Happy Monday, everyone!

We made it to Issue #41! Thank you to everyone who read last week’s issue ❤️


📆 Today I’m featuring Ryan Klumph and Lybron Sobers.

Ryan is the creator of Artbox. Artbox is the perfect app for parents, grandparents, teachers, and guardians to store digital records of their kids' artwork, allowing the physical build-up of clutter to be minimalized. I haven't been able to use this myself yet as my son is only 4 months old but I'm super excited to be able to use Artbox once he can start making art 😊 This is such a great app for both parents and kids. I made a lot of art projects as a child and only few of them exist today 🙃 It would be impossible and impractical to keep all of my old art but it sure would be great to be able to see more samples of what I made. Ryan's kids, however, will be able to do this 😁 And it turns out that kids might even like when you recylce their art projects as their art will now will live forever in the Arbox app. If you are a parent, grandparent, teacher, or gaurdian, this will for sure need to install Artbox!

Lybron is the creator of Health Auto Export. Health Auto Export is an iPhone, iPad, and Mac app for viewing Health app data as well as exporting health and workout data JSON, CSV, and GPX files. This is such a powerful and clever app. I didn't realize until recently that the Health app was only available iPhone and not availalbe on my Mac or my iPad 🤯 This can be an inconvience because iPad and Macs make it much easier to process and view complex data like health data. Well... Health Auto Exports solves that for us! This iPhone app can auto sync health data from your iPhone to the Health Auto Export apps on your iPad and Mac. But that's not all! It also allows automatic backups of your health data to iCloud drive and other custom locations. You can even setup Shortcut to process and send your backups wherever you like 💪 There is so much power and depth to Health Auto Export that I can't do it all justice here. You should really go downoad Health Auto Export and check it out for yourself!

👉 Please make sure to follow them or support them anyway you can! 😇 I’m excited to share their indie dev stories.


Indie Devs

Ryan Klumph

Denver, Colorado, USA

Technical Account Manager at VMware and creator of Artbox

Lybron Sobers

Malmo, Sweden

Web developer and creator of Health Auto Export


Ryan Klumph

Q&A

1) What is your name? Where do you live

Hey! I’m Ryan Klumph and I’m in Denver, Colorado.

2) Introduce yourself. Education? Background? Main job? Interests outside of tech? Interests inside of tech?

I’m a Technical Account Manager at a really cool software company called VMware. VMware pioneered datacenter virtualization 20+ years ago, and has had an exciting role in enterprise and cloud computing ever since. I’ve spent my entire professional career here, mostly in customer-facing roles – nothing developer focused.

Outside of tech I love traveling and camping with my family. We like to visit National Parks, go on bike rides, bring the kayaks out for a lake day… And what gorgeous day is complete without smoking a nice pork shoulder or chicken wings on a Traeger!

3) Have you ever considered yourself an indie developer?

When I had my first app published to the App Store, I felt so accomplished and proud. It didn’t matter what the app did or how (not) great it was, the fact my work was on display and able to be shared with the world was an amazing feeling. The App Store page showed my name next to “Developer” so that was pretty neat to see. However I’ve always considered myself more of a “Professional Tinkerer” than anything else 😅 The only programming course I ever took was a Java class in college, so it’s a miracle anything I touch is ever usable!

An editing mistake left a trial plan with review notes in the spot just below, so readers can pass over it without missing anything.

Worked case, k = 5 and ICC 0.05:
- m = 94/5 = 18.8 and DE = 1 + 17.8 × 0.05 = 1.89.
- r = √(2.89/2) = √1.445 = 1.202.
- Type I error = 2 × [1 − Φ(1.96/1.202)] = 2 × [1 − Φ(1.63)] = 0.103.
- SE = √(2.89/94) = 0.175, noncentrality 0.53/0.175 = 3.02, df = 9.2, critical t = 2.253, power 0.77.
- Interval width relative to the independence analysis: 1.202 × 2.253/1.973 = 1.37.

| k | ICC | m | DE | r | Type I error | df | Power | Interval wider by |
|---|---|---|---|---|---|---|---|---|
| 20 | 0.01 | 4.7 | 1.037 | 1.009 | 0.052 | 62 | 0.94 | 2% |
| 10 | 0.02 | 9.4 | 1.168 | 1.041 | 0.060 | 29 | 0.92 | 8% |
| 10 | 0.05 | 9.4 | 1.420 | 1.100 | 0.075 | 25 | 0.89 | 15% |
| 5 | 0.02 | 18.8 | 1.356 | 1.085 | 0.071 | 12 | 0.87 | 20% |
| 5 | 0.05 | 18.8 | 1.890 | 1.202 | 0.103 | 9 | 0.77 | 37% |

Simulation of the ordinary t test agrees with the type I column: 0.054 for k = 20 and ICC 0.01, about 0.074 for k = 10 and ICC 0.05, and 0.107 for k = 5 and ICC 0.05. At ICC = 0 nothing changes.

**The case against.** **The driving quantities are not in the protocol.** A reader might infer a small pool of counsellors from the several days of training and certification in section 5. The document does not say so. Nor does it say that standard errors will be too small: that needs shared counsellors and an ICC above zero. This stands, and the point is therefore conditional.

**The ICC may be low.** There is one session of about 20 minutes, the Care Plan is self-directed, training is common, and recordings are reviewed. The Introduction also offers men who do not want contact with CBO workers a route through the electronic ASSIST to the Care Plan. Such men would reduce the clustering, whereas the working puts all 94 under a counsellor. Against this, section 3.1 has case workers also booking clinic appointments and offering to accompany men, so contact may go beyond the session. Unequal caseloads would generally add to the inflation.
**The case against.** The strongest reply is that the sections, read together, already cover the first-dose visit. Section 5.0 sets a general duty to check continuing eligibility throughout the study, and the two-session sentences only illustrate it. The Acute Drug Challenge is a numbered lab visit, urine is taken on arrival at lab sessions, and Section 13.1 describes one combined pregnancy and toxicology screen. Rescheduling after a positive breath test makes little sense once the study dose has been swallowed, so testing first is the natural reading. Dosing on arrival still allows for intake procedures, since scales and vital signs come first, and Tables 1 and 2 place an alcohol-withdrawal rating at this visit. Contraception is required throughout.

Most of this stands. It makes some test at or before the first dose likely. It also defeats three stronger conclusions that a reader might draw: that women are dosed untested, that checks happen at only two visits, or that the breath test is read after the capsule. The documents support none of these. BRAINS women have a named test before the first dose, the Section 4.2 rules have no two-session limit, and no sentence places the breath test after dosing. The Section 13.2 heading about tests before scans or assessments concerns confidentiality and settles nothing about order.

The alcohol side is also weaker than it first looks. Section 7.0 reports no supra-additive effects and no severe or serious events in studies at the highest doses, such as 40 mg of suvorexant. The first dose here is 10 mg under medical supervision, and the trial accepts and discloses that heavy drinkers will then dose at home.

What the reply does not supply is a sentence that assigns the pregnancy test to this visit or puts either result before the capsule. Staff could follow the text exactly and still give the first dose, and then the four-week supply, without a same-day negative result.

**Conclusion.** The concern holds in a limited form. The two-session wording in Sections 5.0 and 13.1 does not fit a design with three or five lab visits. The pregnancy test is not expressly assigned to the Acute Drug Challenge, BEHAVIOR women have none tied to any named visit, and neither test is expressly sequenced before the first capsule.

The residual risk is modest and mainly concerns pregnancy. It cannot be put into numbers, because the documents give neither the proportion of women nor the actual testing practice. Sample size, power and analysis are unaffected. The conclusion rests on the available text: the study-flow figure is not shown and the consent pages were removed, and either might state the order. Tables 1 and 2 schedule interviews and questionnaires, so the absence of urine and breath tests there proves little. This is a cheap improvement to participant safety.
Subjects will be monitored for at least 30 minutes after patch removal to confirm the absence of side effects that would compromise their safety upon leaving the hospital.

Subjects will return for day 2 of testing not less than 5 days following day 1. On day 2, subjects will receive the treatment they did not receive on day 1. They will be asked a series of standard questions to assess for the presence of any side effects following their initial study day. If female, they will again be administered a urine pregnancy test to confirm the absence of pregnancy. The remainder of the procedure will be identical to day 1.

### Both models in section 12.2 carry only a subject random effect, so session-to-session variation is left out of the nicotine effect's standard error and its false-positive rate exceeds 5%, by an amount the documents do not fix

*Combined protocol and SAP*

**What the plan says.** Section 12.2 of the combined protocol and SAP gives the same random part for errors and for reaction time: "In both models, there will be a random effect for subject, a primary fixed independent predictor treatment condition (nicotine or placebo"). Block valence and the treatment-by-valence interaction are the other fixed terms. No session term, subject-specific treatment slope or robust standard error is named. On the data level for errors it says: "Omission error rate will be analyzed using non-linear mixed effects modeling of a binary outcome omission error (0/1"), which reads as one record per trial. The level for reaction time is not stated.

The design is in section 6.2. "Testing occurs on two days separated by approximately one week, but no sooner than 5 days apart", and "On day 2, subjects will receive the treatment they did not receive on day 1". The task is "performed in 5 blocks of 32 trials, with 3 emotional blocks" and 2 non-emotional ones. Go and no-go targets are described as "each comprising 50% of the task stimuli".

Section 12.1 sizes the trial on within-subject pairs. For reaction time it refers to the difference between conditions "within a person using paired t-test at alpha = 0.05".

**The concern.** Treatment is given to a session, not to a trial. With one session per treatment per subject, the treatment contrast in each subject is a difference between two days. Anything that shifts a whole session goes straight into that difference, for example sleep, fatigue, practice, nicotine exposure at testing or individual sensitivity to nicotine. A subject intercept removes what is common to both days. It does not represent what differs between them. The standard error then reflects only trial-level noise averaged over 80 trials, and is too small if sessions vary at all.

4) What got you started/interested in creating your own applications outside of your “normal” job?

I’ve always been interested in mobile. Back in 2010 - 2012, I was really active in the XDA community building custom ROMs for Android devices under the name Phiremod (shout out to Clay and Biff!). This was another example of tinkering for fun. I really enjoy sharing creations with the community. I later jumped ship and went “all in” on the Apple ecosystem which consequently put an end to ROM development.

Spring of 2020 was an interesting time. Quarantine was quickly becoming a thing and like everyone else, our trips to restaurants, hanging out with friends, and traveling had abruptly stopped. With the new time on my hands, I decided to pick up some new hobbies. The first of which was smoking (the kind that entails pork butts, briskets, and Traegers!). Secondly, I wanted to learn iOS development, even though I didn’t really know what I wanted to do with that knowledge.

5) How do you balance your time between friends/family, work, hobbies, and indie dev?

Work Life Balance is huge. Ensuring you’re doing what you can to be well rounded with your time impacts every aspect of your life – your relationships, your health, quality of living, etc. I’ve mostly worked from home for the last 5 years and I’ve found that what helps me keep balance is having a dedicated office/workspace where I can get into “work mode.” Setting my working hours and adhering to them is a must. I also mostly live and die by my calendar so scheduling lunch breaks, quitting time, and after-work activities really helps!

6) Artbox - My little one is only 4 months old at the moment but I love this app idea so much! I want him to start doodling really bad so I can save his art projects in Artbox ☺️ I don’t remember how many art projects my parents kept but I know they still have a few of mine at their house. What does a household look when its full of art projects? How do kids react when you take pictures of their art and then dispose(???) of it?